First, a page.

In the present embodiments, the method can include reading the inverted version of the data stored in the cell group, which includes detecting the inversion status bit having a logic level indicating the data cell group stores an inverted version of the data. Detecting includes re-inverting the inverted version of the data when the inversion status bit having the logic level is detected.
In yet another embodiment of the present aspect, identifying is executed during programming of data to the cell group before programming the inverted version of the data, and includes determining that the memory cell is unprogrammable. Determining includes reversing the programming of the data to the cell group after the memory cell is determined to be unprogrammable.
In a second aspect, there is provided a redundancy method for a non-volatile memory (NVM). The method includes reclaiming a defective cell a cell group of NVM cells, storing program data in the cell group, setting an inversion status cell, and providing read data from the cell group. Reclaiming is achieved by setting the defective cell to a permanent logic state. In storing the program data, the program data is inverted relative to input data received by the NVM if the permanent logic state of the defective cell and a logic state of a bit of the input data to be stored in the defective cell mismatch. Setting includes setting the inversion status cell to a predetermined logic state when the program data is inverted relative to the input data. In providing the read data, the read data is inverted if the inversion status cell stores the predetermined logic state. In an embodiment of the present aspect, unprogrammed cells store a first logic state and programmed cells store a second logic state, and the defective cell functions as a programmed cell. Reclaiming then includes programming the defective cell to store the second logic state as the permanent logic state, and setting the inversion status cell then includes programming the inversion status cell to store the second logic state as the predetermined logic state.
In a third aspect, there is provided a non-volatile memory. The non-volatile memory includes n cells for storing an n-bit entry and an inversion status cell. The n cells store an n-bit entry where a defective cell of the n cells is settable to a permanent logic state, where n is an integer value of at least 1. The inversion status cell is programmable from a default first logic state to a second logic state when the n cells store program data inverted relative to input data received by the non-volatile memory. In an embodiment of the present aspect, the non-volatile memory further includes a data register. The data register inverts the input data into the program data in response to a mismatch between the permanent logic state of the defective cell and a logic state of a bit of the input data to be programmed to the defective cell, and inverts read data from the n cells when the inversion status cell stores the second logic state. The data register includes n register cells and an inversion register cell. The n register cells correspond to each of the n cells for storing a bit of the input data and a bit of the read data. Each of the n register cells inverts the bit of the input data in response to a program inversion signal and inverts the bit of the read data in response to a read inversion signal. The inversion register cell corresponds to the inversion status cell, and provides the program inversion signal in response to the mismatch between the permanent logic state of the defective cell and a logic state of a bit of the input data to be programmed to the defective cell.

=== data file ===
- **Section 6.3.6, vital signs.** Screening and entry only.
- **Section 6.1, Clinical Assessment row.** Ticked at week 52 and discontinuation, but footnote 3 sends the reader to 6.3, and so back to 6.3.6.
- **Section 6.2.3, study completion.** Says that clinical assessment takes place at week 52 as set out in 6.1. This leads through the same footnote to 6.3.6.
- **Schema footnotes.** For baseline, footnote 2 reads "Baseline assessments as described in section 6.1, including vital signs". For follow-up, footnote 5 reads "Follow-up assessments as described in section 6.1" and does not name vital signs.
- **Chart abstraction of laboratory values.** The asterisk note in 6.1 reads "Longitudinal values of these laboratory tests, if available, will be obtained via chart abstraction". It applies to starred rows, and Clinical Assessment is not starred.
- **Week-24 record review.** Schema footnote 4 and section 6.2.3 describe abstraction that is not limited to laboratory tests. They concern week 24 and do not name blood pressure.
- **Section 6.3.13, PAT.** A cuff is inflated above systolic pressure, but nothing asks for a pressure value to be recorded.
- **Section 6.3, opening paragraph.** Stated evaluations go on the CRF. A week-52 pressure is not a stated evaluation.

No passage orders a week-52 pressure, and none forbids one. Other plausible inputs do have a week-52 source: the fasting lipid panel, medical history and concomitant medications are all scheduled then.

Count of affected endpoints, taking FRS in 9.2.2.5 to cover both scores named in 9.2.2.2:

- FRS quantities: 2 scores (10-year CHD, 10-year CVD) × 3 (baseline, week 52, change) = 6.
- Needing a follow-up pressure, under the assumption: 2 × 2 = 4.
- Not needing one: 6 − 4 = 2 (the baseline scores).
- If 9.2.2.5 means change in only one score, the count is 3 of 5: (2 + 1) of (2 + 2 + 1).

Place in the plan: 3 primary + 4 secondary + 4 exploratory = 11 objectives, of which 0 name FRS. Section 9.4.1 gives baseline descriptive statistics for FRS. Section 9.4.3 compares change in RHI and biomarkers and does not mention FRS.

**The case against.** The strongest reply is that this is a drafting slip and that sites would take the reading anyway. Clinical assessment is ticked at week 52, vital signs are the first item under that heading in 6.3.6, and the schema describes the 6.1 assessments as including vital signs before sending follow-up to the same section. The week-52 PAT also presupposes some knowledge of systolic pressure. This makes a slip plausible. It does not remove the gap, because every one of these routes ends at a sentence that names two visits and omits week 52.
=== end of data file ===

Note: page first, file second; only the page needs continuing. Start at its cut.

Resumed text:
According to the present embodiment, each of the n register cells includes a first latch circuit for storing the bit of the input data, and a second latch circuit for storing the bit of the read data. In alternatives to the present embodiment, each of the n register cells can include a program data inversion circuit for inverting the bit of the input data in response to the program inversion signal; a read data inversion circuit for inverting the bit of the read data in response to the read inversion signal; or a data mismatch comparison logic for comparing the bit of the input data to the bit of the read data to provide a defect signal indicative of the mismatch.